“These structures were often used by the Serbian government to influence and manipulate Kosovo-Serb and Kosovo-Gorani communities and their political representatives.”

Commenting on the early parliamentary elections held in October 2019, the report said that the campaign was marked by a pattern of intimidation within Kosovo-Serb communities.

Some Kosovo Serbs reported being pressured not to support parties other than Srpska List, a party closely aligned with the Serbian government

On the other hand, the report also reveals that opposition and independent candidates from Serb areas reported pressure on their candidates to withdraw from the elections and on voters to support Srpska List.

Party affiliation often played a role in access to government services and social and employment opportunities

Harassment of Kosovo Serb members of the KSF by other ethnic Serbs

Harassment of Kosovo Serb members of the Kosovo Security Force (KSF) by other ethnic Serbs was commonplace, although usually the incidents were difficult to trace, the State of Department report states.

Victims in most cases did not report the incidents to police for “fear of escalation and retaliation.”

They also cited concrete cases of harassment.

“In June a local court ordered the 30-day detention of a Kosovo Serb for harassing a Kosovo-Serb KSF member on social media. According to the prosecution, the victim received threatening messages after the suspect posted a photo of the victim in uniform alongside Ramush Haradinaj, a former prime minister and KLA commander. The suspect removed the post, but the victim continued to receive threatening messages.”

Kosovo Serb KSF members were also routinely detained by Serbian authorities at Kosovo-Serbia border crossings, they add.

The Ministry of Defense and KSF leadership took some steps to protect Kosovo-Serb members. These steps included better documentation of incidents, routine welfare checks by commanders, and attempts at improving the response of police and the Kosovo Intelligence Agency.

Access to justice for Serbs improved due to integration of the judiciary system, its flaws include lack of funding and backlog of cases

According to the report, access to justice for Kosovo Serbs improved due to the 2017 integration of the judiciary system in the four northern Serb-majority municipalities and the integration of Kosovo Serb judges and staff in other basic courts in the country.

The judiciary suffered from a lack of funding and support for minorities, the report emphasized while also listing its other flaws.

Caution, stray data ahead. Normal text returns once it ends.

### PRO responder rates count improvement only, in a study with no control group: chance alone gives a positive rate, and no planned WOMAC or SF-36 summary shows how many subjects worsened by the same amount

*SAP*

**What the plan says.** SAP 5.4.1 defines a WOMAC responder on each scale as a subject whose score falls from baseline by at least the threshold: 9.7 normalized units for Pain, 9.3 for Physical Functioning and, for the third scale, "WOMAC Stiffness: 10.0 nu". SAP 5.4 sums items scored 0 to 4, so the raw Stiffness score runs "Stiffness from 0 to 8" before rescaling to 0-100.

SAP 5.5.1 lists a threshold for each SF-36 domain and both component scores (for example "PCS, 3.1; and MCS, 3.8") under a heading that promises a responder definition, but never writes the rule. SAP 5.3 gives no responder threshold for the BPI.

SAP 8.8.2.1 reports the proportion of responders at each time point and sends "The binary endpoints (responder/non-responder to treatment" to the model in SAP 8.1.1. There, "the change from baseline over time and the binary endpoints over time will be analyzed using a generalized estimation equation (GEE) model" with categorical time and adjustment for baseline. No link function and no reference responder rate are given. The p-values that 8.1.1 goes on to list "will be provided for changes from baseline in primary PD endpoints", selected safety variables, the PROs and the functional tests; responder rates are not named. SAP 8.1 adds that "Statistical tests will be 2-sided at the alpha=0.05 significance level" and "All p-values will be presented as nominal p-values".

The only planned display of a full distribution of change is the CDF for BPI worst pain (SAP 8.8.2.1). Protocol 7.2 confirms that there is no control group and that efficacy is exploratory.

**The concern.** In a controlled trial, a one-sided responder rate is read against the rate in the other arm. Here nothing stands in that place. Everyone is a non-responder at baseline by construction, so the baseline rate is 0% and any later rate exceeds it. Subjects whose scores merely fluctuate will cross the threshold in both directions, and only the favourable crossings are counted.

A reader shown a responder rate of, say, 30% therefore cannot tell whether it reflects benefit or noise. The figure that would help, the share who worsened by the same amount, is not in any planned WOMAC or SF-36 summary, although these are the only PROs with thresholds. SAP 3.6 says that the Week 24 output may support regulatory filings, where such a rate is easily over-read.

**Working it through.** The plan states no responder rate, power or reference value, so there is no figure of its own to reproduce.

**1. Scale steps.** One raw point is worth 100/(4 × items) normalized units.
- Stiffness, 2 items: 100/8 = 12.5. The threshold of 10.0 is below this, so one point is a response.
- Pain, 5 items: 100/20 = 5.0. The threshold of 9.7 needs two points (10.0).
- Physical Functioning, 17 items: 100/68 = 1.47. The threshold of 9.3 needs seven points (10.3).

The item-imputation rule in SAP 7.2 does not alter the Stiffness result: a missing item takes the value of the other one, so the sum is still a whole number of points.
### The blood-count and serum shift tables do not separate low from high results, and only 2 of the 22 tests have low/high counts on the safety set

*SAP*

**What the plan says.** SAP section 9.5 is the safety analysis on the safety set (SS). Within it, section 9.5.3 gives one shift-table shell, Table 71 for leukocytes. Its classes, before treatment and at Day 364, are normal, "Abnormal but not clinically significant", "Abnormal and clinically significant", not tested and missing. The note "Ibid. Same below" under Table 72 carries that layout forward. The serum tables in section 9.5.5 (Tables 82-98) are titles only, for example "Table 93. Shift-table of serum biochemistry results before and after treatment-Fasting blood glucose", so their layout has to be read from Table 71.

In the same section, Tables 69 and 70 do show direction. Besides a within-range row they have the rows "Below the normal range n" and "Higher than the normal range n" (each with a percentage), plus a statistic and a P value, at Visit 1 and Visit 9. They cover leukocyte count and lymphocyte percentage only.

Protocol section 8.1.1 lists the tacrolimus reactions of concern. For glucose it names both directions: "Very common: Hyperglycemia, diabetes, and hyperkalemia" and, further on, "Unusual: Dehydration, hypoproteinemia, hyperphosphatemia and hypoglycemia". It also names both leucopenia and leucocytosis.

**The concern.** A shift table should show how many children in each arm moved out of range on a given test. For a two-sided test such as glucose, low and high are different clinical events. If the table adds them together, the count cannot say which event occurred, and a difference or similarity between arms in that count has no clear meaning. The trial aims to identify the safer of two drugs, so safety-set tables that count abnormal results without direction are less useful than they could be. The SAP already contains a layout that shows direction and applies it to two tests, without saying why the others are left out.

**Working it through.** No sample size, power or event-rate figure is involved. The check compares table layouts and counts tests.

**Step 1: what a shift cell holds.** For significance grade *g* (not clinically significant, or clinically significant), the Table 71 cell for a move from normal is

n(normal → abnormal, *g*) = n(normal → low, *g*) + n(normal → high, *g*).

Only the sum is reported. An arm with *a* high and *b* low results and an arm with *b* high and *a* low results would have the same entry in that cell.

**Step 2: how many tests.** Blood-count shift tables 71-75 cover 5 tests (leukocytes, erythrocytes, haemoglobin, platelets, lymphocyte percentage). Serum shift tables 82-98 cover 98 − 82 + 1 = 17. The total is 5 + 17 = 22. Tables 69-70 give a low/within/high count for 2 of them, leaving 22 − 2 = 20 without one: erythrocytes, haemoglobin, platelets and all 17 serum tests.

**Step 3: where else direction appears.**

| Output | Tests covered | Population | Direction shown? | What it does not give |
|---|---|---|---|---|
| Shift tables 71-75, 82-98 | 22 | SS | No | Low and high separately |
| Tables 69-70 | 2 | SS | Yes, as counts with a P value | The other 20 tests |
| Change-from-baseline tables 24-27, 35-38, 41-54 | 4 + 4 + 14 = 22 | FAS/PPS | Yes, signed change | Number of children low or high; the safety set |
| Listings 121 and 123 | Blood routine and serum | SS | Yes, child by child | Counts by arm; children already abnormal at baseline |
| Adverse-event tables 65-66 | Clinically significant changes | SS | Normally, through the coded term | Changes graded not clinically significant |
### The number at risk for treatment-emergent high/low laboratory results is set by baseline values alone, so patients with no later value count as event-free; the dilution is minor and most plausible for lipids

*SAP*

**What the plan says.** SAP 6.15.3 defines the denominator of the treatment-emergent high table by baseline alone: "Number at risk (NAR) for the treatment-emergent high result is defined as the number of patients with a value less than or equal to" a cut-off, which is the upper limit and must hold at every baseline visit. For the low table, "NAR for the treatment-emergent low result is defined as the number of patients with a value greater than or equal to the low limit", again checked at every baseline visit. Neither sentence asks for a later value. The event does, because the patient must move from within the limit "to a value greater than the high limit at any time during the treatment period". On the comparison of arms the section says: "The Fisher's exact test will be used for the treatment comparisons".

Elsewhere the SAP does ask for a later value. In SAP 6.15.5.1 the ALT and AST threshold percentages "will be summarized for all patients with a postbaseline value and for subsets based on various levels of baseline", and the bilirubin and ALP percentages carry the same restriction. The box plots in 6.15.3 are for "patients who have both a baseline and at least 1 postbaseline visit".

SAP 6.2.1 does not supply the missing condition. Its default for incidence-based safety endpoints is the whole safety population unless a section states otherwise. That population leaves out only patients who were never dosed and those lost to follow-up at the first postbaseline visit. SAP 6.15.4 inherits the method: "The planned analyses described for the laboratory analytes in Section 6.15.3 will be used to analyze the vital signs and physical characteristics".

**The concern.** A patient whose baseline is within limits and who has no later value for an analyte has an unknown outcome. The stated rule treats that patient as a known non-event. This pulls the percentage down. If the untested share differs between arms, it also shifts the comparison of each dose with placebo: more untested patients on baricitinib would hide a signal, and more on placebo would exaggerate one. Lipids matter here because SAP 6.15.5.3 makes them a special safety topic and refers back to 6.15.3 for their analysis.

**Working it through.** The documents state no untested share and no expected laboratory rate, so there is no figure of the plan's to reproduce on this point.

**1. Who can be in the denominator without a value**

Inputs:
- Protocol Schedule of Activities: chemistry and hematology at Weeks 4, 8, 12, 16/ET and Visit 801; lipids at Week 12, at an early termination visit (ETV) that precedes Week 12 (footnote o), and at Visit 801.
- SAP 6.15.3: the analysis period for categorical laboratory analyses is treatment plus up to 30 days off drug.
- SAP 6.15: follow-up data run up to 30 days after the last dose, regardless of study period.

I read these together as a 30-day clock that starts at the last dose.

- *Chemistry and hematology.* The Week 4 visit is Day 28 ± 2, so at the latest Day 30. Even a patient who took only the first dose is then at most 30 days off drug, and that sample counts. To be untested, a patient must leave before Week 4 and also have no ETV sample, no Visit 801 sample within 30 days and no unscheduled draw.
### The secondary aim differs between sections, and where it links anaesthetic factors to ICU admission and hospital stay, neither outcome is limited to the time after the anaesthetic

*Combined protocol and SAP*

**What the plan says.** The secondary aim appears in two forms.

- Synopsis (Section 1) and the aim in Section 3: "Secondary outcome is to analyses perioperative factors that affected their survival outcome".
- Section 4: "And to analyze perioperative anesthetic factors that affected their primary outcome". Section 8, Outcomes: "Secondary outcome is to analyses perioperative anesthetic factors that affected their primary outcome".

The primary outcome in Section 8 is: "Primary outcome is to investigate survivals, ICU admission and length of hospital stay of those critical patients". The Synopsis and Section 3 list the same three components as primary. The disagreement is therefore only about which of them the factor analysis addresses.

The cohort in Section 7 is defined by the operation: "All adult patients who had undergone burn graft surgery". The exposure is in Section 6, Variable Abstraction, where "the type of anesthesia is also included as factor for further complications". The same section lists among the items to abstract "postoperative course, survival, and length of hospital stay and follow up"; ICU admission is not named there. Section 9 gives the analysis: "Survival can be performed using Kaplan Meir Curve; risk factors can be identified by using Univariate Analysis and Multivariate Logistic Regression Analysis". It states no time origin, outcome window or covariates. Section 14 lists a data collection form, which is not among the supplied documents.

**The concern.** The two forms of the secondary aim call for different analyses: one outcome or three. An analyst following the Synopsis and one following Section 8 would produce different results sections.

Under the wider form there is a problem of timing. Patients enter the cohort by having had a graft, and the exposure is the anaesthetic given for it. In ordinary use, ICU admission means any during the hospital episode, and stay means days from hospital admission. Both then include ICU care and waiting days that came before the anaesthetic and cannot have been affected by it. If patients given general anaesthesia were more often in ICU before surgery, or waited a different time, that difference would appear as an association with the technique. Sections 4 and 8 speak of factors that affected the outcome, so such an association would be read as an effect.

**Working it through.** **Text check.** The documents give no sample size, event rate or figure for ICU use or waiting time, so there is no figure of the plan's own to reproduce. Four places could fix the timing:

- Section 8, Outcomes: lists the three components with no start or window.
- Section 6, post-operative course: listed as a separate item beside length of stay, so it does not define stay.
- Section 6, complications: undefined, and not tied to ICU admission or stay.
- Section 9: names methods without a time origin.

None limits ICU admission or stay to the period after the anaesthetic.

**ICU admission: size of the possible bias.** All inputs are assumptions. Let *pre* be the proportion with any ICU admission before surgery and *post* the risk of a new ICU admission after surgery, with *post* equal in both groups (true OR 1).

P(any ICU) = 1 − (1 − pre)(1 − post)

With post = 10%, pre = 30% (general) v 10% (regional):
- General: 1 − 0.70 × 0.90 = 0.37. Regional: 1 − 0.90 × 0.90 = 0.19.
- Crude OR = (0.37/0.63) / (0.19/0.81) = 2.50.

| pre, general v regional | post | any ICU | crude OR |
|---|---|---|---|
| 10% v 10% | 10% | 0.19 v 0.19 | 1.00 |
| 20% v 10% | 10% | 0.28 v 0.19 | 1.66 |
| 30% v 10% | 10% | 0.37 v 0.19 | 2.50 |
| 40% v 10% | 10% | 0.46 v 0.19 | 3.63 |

“Poor or delayed translation in court proceedings, a backlog of cases in the north, nonexecution of court decisions, limited numbers of minority staff, and inconsistency between Albanian and Serbian translations of legislation continued to hinder the delivery of justice for Kosovo Serbs and other minority communities.”

Failure to consistently implement language laws

“The Office of the Language Commissioner reported municipal administrations and central government institutions were inconsistent in implementing provisions of national language laws, for example, in providing Serbian translations of government statements, including emergency notices, during the COVID-19 pandemic,” the report further reveals.

The Office of the Language Commissioner also reported that failure to consistently implement language laws meant that many citizens were denied equal access to public services, information, employment, justice, and other rights.

Lack of translation or poor translation was also reported as a problem with regards to numerous laws, signs within public institutions, and communication during court proceedings.

To address the problem of inconsistently translated legislation, the government passed a concept note sponsored by the country’s language commissioner in May 2019 requiring the establishment of a governmental translation unit. As of November, the unit had not been established.

Courts regularly failed to provide adequate translation and interpretation services to minority defendants and witnesses and did not provide adequate translation of statute and court documents as required by law.

NGO AKTIV reported that courts sent their decisions, including decisions on detention and verdicts, in the Albanian language to members of the Kosovo-Serb and other minority communities. This organization noted such practices inhibited access to legal remedies for members of minority communities.

The Hague-based SPO criticized for filing indictments

The report also addressed the work of the Specialist Chambers in 2020.

It recalled that back in June 2020 the SPO announced it had filed indictments against Thaci and Assembly Speaker Kadri Veseli, confirming them in November of the same year. The indictment against Jakup Krasniqi and Rexhep Selimi was also confirmed.